The clock is ticking for the Biden administration to nullify Donald Trump’s restrictions on retirement plan fiduciaries, rules by which the Republican sought to limit their ability to direct money into environmental, social and governance funds.

Trump’s Department of Labor moved earlier this month to adjust the Employee Retirement Income Security Act of 1974 (ERISA) to require those overseeing pension and 401(k) plans to always put economic interests ahead of so-called nonpecuniary goals. It was seen as a direct attack on ESG and green investing (though they have become more profitable of late).

In response, several financial advisory firms have since taken steps to reduce the number of ESG-focused funds they deem appropriate for retirement investors.

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“The rule is already having a harmful effect,” said Jon Hale, head of sustainability research at Chicago-based Morningstar Inc. “Retirement fiduciaries and consultants are removing ESG funds from plans and from being considered for plans, at a time when these funds are more numerous than ever before, have outperformed traditional funds in recent years, and have attracted more flows from investors.”

Hale said he’s heard from a “large wealth manager” who’s narrowing the list of funds considered eligible for retirement plans based on Trump’s last-ditch decision. Hale added that “our own retirement management group at Morningstar is doing the same.”

Reversing the rule would be consistent with President Joe Biden’s stated objectives. Biden included the DOL’s “Financial Factors in Selecting Plan Investments” on his list of Trump climate-related agency actions that are up for review.

Biden has signed a slew of executive orders on environmental issues since he took office last week. These included a recommitment to the Paris climate agreement and a request that federal agencies review any and all Trump policies “that were harmful to public health, damaging to the environment, unsupported by the best available science or otherwise not in the national interest.”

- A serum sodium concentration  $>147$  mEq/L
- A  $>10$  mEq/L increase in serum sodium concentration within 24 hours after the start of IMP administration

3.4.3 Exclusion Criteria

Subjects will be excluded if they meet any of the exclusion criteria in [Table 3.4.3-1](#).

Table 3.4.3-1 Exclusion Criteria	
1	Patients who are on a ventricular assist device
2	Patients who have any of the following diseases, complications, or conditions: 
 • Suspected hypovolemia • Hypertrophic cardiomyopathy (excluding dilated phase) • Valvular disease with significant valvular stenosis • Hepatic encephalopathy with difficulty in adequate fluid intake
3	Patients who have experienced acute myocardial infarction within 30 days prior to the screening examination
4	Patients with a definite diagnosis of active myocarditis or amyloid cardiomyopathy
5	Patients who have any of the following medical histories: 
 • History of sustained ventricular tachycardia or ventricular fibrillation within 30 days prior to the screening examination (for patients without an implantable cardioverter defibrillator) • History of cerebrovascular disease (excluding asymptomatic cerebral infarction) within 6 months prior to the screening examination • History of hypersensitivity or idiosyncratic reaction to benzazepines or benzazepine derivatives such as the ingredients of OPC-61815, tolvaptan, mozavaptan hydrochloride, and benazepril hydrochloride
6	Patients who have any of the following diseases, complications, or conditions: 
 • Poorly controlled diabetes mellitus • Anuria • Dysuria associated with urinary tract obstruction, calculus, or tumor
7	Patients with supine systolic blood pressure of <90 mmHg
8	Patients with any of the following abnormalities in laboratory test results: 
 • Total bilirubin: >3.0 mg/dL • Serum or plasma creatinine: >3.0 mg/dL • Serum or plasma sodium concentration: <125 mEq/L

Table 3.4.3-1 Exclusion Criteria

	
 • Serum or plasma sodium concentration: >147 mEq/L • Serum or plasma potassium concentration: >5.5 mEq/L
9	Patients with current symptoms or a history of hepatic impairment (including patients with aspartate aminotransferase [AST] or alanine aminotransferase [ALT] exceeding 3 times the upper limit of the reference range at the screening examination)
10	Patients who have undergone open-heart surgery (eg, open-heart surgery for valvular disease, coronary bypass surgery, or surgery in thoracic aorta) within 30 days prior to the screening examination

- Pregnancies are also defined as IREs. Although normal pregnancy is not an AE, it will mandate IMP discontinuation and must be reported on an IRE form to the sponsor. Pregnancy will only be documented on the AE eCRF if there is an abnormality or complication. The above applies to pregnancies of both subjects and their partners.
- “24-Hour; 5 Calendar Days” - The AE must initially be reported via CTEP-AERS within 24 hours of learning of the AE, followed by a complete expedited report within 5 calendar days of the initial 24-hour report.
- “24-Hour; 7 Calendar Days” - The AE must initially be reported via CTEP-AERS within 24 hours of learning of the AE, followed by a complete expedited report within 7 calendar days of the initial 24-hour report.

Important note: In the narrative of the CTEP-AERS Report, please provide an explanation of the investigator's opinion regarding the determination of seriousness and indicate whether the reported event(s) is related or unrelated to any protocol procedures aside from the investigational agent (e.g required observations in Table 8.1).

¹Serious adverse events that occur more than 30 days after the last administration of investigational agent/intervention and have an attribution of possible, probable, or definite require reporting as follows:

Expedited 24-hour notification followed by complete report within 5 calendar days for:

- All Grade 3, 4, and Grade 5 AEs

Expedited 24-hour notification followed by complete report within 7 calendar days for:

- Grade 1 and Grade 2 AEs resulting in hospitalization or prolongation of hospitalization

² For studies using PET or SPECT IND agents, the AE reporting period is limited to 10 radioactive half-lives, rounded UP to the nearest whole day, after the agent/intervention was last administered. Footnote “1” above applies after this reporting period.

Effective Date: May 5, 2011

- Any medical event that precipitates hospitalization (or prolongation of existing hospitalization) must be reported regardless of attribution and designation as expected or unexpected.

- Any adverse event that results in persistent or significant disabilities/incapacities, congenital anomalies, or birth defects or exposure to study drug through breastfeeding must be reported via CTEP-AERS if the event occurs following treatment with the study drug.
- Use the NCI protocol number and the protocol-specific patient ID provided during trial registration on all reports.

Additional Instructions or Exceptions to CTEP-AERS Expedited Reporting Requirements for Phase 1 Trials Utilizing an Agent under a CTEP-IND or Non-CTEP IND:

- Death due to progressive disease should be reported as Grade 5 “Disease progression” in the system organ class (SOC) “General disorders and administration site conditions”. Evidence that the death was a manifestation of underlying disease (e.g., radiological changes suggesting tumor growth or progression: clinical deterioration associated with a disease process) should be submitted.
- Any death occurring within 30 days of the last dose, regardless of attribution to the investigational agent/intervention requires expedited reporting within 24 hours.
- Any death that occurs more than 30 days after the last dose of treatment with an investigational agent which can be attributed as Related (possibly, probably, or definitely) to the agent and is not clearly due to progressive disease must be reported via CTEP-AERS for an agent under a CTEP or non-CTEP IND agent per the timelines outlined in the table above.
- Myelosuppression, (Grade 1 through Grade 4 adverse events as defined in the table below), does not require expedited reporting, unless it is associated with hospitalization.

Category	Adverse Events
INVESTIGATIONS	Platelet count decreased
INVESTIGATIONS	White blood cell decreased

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The  so-called ESG rule certainly falls into this category, Hale said. First, the Trump administration didn’t “listen to the science” in making its decision. They moved forward despite receiving overwhelming evidence about the efficacy of using ESG concerns to improve long-term risk-adjusted returns of investments in worker retirement plans. In particular, the Trump rule ignored all evidence that climate risk is financially material across a range of investments, he said.

Second, the Biden administration has said it will protect the environment and support policies that reduce greenhouse-gas emissions, among other things. “To preclude workers from investing for their retirement in funds that address these pressing issues as part of their overall fiduciary responsibility will harm workers’ ability to finance and enjoy their retirement,” Hale said.

In 2020, nine of the U.S.’s 10 largest ESG-focused mutual funds generated higher returns than the S&P 500 index by posting gains of at least 20%. The top performer was the $5.8 billion Putnam Sustainable Leaders Fund, which was up 28.5%, followed by the 27.9% advance of the $4.9 billion Aberdeen Emerging Markets Fund. While similar outperformance also occurred last year in Europe, whether these investment trends continue is anyone’s guess.

Bryan McGannon, director of policy and programs at US SIF, a Washington-based group that supports sustainable investment businesses, said the DOL should issue immediate guidance to clarify that ESG criteria is considered pecuniary and begin to re-write the rule. This would include allowing sustainable investments to be included in default plans, known as Qualified Default Investment Alternatives, McGannon said.

“The risk that retirement platforms are taking ESG products down from their offerings is a significant impact of the rule and underscores the urgency of fixing it,” he said. “Platforms delisting ESG plans is reversible if the DOL takes action in the relatively near term.”

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